Low water ranges make recreation on VT rivers and lakes harder

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Winooski River Recreators found themselves walking the river more than water over the weekend.

Water levels in certain rivers, creeks and Lake Champlain have dropped significantly across the region, causing outfitters to cancel paddling and tubing tours or relocate them to less-affected areas.

“We’ve definitely seen lower water levels and more sustained water levels throughout the season than previous years,” said Steve Brownlee, owner of Umiak Outdoor Outfitters. The leisure company operates from multiple locations across the state and last Sunday and Monday moved some Richmond-area tubing tours on the Winooski to the Lamoille River and refunded other bookings.

Power levels are running low, especially in New York, said Robert Haynes, a meteorologist with the National Weather Service, as well as in Lake Champlain. The lake was at 94.33 feet as of Wednesday morning, which is about halfway between where it is usually found at this time of year and the lowest level recorded for the date. The average height is 95 feet while the lowest was 93.4 feet. “It’s not very common for lake levels to get that low,” Haynes said.

Values ​​could continue to fall

While levels may be low now, they may not have bottomed out yet. Haynes said the sun’s angle in the sky at this time of year makes for efficient evaporation and water levels may not rise again until the trees stop absorbing as much water as they lose their leaves. Therefore, late September is usually the lowest point of the year.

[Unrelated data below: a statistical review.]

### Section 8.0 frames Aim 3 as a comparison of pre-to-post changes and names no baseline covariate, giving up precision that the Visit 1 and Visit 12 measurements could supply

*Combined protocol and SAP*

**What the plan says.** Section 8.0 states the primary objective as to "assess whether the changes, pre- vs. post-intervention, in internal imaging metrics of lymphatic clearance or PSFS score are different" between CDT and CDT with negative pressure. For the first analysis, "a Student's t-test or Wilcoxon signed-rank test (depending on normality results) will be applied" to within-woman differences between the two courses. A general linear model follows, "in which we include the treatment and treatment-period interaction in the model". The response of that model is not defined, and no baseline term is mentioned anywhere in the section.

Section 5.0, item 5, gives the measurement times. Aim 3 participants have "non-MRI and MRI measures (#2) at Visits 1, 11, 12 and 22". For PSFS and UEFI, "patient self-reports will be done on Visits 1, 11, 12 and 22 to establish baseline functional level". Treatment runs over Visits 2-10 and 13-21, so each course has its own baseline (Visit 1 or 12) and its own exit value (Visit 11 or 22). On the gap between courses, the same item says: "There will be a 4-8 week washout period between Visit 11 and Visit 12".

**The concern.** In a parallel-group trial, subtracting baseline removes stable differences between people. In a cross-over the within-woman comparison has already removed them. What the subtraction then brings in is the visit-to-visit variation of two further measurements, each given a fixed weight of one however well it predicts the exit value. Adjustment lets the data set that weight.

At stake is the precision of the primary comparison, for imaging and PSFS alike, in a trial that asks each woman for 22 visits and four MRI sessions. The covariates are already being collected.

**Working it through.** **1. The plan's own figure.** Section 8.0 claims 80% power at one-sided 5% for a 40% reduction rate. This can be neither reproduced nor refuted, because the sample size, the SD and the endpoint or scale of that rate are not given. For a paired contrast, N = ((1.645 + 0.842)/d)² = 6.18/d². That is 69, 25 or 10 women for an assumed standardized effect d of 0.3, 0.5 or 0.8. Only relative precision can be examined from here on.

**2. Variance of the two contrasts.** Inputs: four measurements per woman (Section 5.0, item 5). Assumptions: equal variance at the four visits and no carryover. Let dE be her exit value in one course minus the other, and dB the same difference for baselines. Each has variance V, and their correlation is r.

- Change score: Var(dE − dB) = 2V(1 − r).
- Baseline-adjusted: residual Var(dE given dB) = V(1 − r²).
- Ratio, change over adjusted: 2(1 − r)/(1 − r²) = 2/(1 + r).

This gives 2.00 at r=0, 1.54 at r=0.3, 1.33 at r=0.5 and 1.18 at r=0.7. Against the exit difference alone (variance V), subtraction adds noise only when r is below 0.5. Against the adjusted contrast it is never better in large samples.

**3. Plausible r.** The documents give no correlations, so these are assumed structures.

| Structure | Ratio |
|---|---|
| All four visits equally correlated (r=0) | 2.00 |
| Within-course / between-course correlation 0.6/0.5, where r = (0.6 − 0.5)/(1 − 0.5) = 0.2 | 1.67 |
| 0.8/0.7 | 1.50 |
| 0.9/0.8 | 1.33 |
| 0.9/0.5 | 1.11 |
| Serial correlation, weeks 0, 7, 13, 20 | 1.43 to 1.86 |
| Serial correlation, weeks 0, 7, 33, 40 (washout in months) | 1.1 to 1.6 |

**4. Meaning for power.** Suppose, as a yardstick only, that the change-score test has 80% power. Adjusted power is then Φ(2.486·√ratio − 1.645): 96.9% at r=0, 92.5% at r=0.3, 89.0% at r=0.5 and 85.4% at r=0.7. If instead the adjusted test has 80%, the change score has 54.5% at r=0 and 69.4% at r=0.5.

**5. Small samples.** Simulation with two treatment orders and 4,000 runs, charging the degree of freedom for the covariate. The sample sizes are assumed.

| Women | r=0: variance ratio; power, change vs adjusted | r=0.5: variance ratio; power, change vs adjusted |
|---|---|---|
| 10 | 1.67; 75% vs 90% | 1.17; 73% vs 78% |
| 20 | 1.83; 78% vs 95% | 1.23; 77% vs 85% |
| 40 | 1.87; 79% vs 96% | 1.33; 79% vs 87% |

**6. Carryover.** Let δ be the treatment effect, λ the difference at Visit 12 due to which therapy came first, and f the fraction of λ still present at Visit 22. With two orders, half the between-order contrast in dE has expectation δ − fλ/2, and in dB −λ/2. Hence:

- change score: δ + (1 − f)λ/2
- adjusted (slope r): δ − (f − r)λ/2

In addition, there have been drought problems in eastern and central Vermont, particularly in Windsor and Orange counties. While there have been recent rain showers, there have not been long, sustained, soggy rains sufficient to affect water tables, Brownlee said.

He said the Winooski often dries up from Middlesex to Waterbury in late August, but this year dry conditions have affected the river further north near Richmond.

He’s hoping the rains in this week’s forecast will be enough to keep tubes running in Richmond for the coming weekend and for the next two to three weeks before ending that particular trip for the season.

The closure of Lake Champlain’s beaches due to cyanobacteria has made river recreation more attractive this season, said another Umiak employee, who said it was a shame levels had been low.

What you should know if you’re planning to get on the water

Brownlee said that with a little preparation, you can still take your late-summer float, paddle, or boat trip. He suggests calling the outfitter to speak to their knowledgeable staff about what excursions are best doable depending on the water levels and how far you’re willing to commute.

Brownlee offered his services to anyone interested in getting on the water, regardless of whether they booked with the outfitter. He said her team is constantly monitoring levels and knows what’s considered passable by looking at data from the USGS, which can be confusing to read for those unfamiliar with interpreting the numbers.

Umiak plans to continue tubing trips in Richmond over the next few weeks but paddling trips on the Lamoille and particularly the Waterbury Reservoir will be held throughout the fall.

Call Umiak Outdoor Outfitters at 802-253-2317. Current river and creek levels in Vermont can be found at https://waterdata.usgs.gov/vt/nwis/rt. Lake Champlain water level monitoring is reported at https://waterdata.usgs.gov/usa/nwis/uv?04294500.

Contact reporter April Barton at [email protected] or 802-660-1854. Follow her on Twitter @aprildbarton.